I've found that trying to make full use of combined features in various devices... is often a fool's errand. Both at home and on the boat. You can't get this to work, or that, or both, and then there's coverage woes or no space available to make the antennas fit. Using separate devices often gets better results.
As more devices on board have wifi you're going to run into trouble if you don't have reliable connectivity from them to the boat's wifi network.
I've put a Ubiquiti nano access point on my boat. I power it from 12v using a 12v to 48v Power over Ethernet injector (from Tycon). I have the nano wired into a 12vdc gigabit Ethernet switch. To which, for the moment, I have wired to a gl-inet 750S travel router. The travel router's local wifi coverage was weak, at best. But does a semi-decent job of picking up the marina's WiFi. So I disabled the local WiFi network on the router, and let the Ubiquiti handle it. I have cell data connecting via a USB modem.
This separation also lets me reboot the router without any of the other on-board wifi devices getting confused.
Ethernet switch: https://www.amazon.com/gp/product/B073Z73TGX
The Unifi devices have a controller that can be used to set them up. You can get their own device called a Cloud Key or you can install the controller software on anything else that runs Java. I have a Raspberry Pi 4 that handles this (and some other networking functions). To help smooth power for the pi4 I have a pi sugar UPS battery keeping it going. I've got a 12v-USB buck converter powering the setup.
There are other kinds of battery backup units for the pi, but the pi sugar units have some decent integration software, and they're relatively inexpensive. What I don't yet have is a case suitable to contain the pi4 and battery backup. They're working on a 3D printable case.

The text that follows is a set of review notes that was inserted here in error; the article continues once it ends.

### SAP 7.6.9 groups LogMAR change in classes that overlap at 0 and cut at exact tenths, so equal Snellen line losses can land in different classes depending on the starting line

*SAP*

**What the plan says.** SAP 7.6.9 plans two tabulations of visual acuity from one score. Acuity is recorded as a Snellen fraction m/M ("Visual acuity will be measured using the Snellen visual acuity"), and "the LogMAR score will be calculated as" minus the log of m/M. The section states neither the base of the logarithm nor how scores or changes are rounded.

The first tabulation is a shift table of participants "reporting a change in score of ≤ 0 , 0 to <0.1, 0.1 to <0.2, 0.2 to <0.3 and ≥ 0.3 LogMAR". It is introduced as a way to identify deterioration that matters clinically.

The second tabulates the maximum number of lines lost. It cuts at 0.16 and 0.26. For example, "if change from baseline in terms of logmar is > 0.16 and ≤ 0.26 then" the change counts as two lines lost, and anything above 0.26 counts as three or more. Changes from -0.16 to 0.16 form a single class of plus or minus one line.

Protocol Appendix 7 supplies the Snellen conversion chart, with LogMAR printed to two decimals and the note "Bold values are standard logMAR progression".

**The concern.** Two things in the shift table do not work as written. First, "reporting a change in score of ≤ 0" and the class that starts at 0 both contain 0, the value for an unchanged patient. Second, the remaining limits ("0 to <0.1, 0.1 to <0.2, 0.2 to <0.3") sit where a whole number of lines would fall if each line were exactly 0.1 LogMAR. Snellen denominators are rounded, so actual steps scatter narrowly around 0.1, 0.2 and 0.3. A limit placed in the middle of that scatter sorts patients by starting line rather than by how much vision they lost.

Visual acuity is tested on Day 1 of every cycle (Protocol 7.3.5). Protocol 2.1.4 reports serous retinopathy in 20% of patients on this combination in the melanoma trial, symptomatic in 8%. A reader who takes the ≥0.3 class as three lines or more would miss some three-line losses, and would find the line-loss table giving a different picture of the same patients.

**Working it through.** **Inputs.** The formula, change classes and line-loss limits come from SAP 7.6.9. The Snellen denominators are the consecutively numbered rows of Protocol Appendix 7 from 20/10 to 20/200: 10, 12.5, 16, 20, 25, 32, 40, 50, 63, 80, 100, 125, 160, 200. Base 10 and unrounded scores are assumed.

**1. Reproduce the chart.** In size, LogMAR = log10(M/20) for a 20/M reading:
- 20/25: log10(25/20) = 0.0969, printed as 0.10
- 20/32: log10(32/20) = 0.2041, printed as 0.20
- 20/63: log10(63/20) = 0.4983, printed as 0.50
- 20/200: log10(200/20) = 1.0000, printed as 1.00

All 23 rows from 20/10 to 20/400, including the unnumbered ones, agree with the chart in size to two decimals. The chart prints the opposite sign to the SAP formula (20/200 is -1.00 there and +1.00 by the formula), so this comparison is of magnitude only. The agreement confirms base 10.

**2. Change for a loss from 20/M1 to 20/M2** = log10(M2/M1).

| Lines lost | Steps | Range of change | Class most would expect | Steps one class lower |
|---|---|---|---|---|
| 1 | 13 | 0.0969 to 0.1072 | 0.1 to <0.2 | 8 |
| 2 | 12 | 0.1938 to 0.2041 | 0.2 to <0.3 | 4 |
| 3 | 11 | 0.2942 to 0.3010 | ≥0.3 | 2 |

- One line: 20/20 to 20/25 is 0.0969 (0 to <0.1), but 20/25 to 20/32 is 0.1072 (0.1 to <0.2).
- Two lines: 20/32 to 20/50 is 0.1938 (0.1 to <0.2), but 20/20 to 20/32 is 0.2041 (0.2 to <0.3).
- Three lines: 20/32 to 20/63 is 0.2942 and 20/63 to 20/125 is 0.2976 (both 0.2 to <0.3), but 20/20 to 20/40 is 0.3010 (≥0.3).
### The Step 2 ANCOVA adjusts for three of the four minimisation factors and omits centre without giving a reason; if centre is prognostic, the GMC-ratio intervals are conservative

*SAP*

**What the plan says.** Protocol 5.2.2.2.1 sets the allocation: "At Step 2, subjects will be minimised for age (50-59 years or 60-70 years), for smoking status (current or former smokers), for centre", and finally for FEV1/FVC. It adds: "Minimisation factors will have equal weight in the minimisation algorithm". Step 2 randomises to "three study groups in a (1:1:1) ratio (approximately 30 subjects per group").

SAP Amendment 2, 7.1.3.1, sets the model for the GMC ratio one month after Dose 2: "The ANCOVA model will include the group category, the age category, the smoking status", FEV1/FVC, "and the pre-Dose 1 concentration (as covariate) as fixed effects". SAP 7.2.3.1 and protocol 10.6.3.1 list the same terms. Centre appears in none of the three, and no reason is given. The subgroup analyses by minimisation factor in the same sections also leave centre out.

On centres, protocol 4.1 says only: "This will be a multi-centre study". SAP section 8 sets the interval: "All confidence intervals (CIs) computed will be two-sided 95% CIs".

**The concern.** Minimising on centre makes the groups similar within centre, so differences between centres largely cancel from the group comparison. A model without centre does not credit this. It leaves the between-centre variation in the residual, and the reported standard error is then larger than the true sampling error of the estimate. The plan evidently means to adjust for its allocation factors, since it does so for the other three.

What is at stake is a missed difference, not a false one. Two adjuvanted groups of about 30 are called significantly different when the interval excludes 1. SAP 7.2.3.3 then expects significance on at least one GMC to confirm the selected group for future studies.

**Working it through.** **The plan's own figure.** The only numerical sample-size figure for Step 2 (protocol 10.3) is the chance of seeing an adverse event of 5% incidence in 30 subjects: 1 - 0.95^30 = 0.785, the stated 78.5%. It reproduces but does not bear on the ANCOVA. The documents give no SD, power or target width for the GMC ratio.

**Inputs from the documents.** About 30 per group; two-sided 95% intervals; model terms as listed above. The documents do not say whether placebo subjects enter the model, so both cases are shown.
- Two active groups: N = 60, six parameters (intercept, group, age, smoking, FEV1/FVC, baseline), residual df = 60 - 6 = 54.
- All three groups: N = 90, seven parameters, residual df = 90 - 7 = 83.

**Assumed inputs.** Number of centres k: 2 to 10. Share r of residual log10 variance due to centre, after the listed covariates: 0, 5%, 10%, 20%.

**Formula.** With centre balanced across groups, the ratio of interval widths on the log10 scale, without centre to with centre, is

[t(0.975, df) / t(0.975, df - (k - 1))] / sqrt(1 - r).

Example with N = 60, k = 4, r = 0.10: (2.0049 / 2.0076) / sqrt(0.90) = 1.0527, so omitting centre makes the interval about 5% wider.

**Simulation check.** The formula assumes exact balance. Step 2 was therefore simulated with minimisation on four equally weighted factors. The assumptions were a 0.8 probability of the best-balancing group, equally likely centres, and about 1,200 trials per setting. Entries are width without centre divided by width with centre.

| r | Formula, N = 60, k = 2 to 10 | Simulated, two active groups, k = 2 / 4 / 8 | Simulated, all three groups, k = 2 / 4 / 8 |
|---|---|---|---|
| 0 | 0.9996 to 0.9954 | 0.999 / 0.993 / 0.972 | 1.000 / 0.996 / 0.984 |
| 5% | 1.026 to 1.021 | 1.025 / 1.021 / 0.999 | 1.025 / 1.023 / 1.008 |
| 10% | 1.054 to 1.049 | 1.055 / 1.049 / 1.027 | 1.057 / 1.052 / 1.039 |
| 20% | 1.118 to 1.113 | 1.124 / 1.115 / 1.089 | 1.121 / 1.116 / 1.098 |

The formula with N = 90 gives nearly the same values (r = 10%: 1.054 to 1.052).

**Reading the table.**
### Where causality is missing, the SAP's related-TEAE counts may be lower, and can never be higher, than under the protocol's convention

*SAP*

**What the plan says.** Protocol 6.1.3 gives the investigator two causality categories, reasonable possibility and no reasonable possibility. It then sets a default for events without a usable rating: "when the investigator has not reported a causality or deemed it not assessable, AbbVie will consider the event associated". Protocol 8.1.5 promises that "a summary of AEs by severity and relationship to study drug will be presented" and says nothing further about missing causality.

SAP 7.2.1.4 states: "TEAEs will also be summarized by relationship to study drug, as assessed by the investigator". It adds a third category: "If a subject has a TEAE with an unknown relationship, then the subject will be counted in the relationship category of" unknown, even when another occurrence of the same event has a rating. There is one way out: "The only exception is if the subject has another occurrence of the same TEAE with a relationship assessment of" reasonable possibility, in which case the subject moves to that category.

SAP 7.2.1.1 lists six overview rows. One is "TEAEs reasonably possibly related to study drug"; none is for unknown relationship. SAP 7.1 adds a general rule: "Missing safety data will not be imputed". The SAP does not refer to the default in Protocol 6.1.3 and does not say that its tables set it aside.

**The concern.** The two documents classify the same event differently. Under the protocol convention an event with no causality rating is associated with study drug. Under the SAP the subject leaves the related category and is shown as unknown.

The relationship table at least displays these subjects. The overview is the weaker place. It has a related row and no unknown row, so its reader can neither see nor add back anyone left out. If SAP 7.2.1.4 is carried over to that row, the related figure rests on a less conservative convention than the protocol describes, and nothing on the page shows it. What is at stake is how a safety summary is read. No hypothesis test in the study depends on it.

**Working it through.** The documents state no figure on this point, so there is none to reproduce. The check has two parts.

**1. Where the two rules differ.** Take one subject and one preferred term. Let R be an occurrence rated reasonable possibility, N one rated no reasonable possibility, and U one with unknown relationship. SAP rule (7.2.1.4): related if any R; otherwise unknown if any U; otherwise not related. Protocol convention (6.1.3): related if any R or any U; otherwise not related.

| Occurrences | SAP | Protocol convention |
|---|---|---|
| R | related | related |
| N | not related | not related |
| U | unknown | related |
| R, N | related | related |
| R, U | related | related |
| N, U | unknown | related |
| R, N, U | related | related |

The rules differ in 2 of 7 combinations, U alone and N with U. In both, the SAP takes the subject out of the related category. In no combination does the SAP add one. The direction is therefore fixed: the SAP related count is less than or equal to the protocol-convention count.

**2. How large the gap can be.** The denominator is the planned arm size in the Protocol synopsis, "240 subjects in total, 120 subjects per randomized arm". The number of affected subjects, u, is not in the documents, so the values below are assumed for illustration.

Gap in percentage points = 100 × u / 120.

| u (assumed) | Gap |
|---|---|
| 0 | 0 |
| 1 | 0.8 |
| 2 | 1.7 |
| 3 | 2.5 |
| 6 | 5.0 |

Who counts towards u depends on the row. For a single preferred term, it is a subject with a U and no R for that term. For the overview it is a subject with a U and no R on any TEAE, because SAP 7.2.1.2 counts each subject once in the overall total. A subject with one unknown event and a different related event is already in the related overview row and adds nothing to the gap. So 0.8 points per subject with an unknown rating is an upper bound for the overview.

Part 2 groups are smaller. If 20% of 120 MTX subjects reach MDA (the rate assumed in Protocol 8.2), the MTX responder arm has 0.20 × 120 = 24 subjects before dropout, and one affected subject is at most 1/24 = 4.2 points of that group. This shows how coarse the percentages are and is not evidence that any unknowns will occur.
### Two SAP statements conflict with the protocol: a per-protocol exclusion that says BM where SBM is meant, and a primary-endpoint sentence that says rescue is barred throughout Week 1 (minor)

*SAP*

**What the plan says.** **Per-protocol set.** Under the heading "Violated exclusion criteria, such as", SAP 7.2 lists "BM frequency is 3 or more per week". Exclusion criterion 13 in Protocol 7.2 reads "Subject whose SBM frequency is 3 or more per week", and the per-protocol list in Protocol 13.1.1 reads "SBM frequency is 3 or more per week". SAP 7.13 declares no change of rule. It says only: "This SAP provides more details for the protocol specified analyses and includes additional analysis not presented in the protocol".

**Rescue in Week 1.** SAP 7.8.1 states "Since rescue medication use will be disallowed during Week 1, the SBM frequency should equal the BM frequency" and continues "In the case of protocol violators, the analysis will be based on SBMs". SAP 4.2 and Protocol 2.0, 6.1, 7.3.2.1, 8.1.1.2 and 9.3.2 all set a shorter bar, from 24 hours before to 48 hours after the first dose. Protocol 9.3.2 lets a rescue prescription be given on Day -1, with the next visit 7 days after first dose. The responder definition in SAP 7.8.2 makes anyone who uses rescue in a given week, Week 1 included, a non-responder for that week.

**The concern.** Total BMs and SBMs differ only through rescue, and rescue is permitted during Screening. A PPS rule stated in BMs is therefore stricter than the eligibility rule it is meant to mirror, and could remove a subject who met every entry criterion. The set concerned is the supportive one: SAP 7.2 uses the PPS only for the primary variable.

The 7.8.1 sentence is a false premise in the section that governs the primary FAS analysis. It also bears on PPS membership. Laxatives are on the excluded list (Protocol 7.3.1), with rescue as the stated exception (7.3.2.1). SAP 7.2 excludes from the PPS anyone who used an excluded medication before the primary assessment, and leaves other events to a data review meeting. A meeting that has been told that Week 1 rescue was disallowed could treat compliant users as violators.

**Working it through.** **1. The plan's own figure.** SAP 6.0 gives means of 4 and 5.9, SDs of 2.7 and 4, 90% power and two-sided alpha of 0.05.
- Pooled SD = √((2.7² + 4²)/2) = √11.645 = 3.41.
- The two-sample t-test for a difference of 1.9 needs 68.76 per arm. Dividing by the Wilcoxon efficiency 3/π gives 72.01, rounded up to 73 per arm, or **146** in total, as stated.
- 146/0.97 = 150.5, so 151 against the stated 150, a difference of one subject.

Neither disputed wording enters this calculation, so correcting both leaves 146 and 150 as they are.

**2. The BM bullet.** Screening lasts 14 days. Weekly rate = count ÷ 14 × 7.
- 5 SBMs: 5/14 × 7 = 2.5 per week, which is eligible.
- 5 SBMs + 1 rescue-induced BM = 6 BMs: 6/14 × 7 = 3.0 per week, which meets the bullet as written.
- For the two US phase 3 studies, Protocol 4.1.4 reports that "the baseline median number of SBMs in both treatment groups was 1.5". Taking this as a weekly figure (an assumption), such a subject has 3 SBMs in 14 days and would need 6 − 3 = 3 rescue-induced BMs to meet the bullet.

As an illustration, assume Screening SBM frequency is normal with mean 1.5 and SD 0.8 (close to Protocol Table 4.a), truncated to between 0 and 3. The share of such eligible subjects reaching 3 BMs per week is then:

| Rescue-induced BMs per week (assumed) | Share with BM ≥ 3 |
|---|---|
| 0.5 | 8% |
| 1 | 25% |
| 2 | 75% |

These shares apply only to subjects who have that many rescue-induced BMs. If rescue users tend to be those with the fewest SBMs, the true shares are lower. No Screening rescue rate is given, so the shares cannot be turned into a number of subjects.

Ideally I'd like to find a metal case, as I'm wary of how Lithium batteries may age over time. If a battery fails I'd prefer the resulting problem didn't set surrounding materials ablaze.
I do not see the travel router as my ideal solution. It's ok, but it's throughput is weak. As has been pointed out, marina wifi is often too congested to be useful. But it's nice to have the option to keep the boat connected while we're gone, and not have it burn through a ton of cell data.
One very nice thing about the gl-inet router is their Android app. It's easy to use and allows doing all the router setup and network changes without a web browser. As in, we motor somewhere, and then I use my phone to check the router's cellular or wifi coverage and select them as necessary. Too few of the other devices out there have a decent, easy to use way to do this. Sure, you CAN do it with a web browser, logging into this, that and the other... but a combined app sure makes it a lot less hassle.
Using a better device like a peplink or something would be more reliable and provide better WAN cellular performance. The trick would be arranging the failover between wifi and cell data in useful ways. Just because you have a strong shore wifi signal doesn't mean you want to use it. Failover isn't always an easy thing to configure.
Anyway, my point is if you're expecting to find just ONE device to handle EVERYTHING... be prepared for disappointment.